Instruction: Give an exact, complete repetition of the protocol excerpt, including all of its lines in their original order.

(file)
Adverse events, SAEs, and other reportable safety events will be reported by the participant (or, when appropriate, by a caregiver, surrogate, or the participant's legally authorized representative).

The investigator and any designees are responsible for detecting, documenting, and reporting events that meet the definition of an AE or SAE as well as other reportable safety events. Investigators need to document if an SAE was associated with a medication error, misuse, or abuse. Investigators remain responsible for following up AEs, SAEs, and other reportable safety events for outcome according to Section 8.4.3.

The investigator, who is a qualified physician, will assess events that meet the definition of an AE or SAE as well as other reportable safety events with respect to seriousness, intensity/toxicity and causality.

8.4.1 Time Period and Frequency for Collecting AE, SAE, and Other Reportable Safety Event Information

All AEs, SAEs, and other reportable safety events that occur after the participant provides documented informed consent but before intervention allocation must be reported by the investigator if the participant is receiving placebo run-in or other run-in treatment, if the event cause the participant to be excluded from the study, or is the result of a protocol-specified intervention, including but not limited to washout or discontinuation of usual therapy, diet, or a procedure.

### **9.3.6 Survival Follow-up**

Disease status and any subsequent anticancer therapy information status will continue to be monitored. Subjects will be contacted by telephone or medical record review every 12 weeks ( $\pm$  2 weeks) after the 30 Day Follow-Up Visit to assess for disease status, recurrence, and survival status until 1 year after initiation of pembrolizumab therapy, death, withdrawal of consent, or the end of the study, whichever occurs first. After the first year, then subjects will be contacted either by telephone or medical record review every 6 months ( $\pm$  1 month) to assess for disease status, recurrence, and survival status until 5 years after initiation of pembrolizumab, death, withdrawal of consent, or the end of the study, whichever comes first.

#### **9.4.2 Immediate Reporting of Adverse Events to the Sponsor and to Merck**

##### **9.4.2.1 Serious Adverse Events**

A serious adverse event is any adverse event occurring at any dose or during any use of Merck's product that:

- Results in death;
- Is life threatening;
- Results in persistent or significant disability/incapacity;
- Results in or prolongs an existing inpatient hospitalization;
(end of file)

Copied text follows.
Adverse events, SAEs, and other reportable safety events will be reported by the participant (or, when appropriate, by a caregiver, surrogate, or the participant's legally authorized representative).

The investigator and any designees are responsible for detecting, documenting, and reporting events that meet the definition of an AE or SAE as well as other reportable safety events. Investigators need to document if an SAE was associated with a medication error, misuse, or abuse. Investigators remain responsible for following up AEs, SAEs, and other reportable safety events for outcome according to Section 8.4.3.

The investigator, who is a qualified physician, will assess events that meet the definition of an AE or SAE as well as other reportable safety events with respect to seriousness, intensity/toxicity and causality.

8.4.1 Time Period and Frequency for Collecting AE, SAE, and Other Reportable Safety Event Information

All AEs, SAEs, and other reportable safety events that occur after the participant provides documented informed consent but before intervention allocation must be reported by the investigator if the participant is receiving placebo run-in or other run-in treatment, if the event cause the participant to be excluded from the study, or is the result of a protocol-specified intervention, including but not limited to washout or discontinuation of usual therapy, diet, or a procedure.

### **9.3.6 Survival Follow-up**

Disease status and any subsequent anticancer therapy information status will continue to be monitored. Subjects will be contacted by telephone or medical record review every 12 weeks ( $\pm$  2 weeks) after the 30 Day Follow-Up Visit to assess for disease status, recurrence, and survival status until 1 year after initiation of pembrolizumab therapy, death, withdrawal of consent, or the end of the study, whichever occurs first. After the first year, then subjects will be contacted either by telephone or medical record review every 6 months ( $\pm$  1 month) to assess for disease status, recurrence, and survival status until 5 years after initiation of pembrolizumab, death, withdrawal of consent, or the end of the study, whichever comes first.

#### **9.4.2 Immediate Reporting of Adverse Events to the Sponsor and to Merck**

##### **9.4.2.1 Serious Adverse Events**

A serious adverse event is any adverse event occurring at any dose or during any use of Merck's product that:

- Results in death;
- Is life threatening;
- Results in persistent or significant disability/incapacity;
- Results in or prolongs an existing inpatient hospitalization;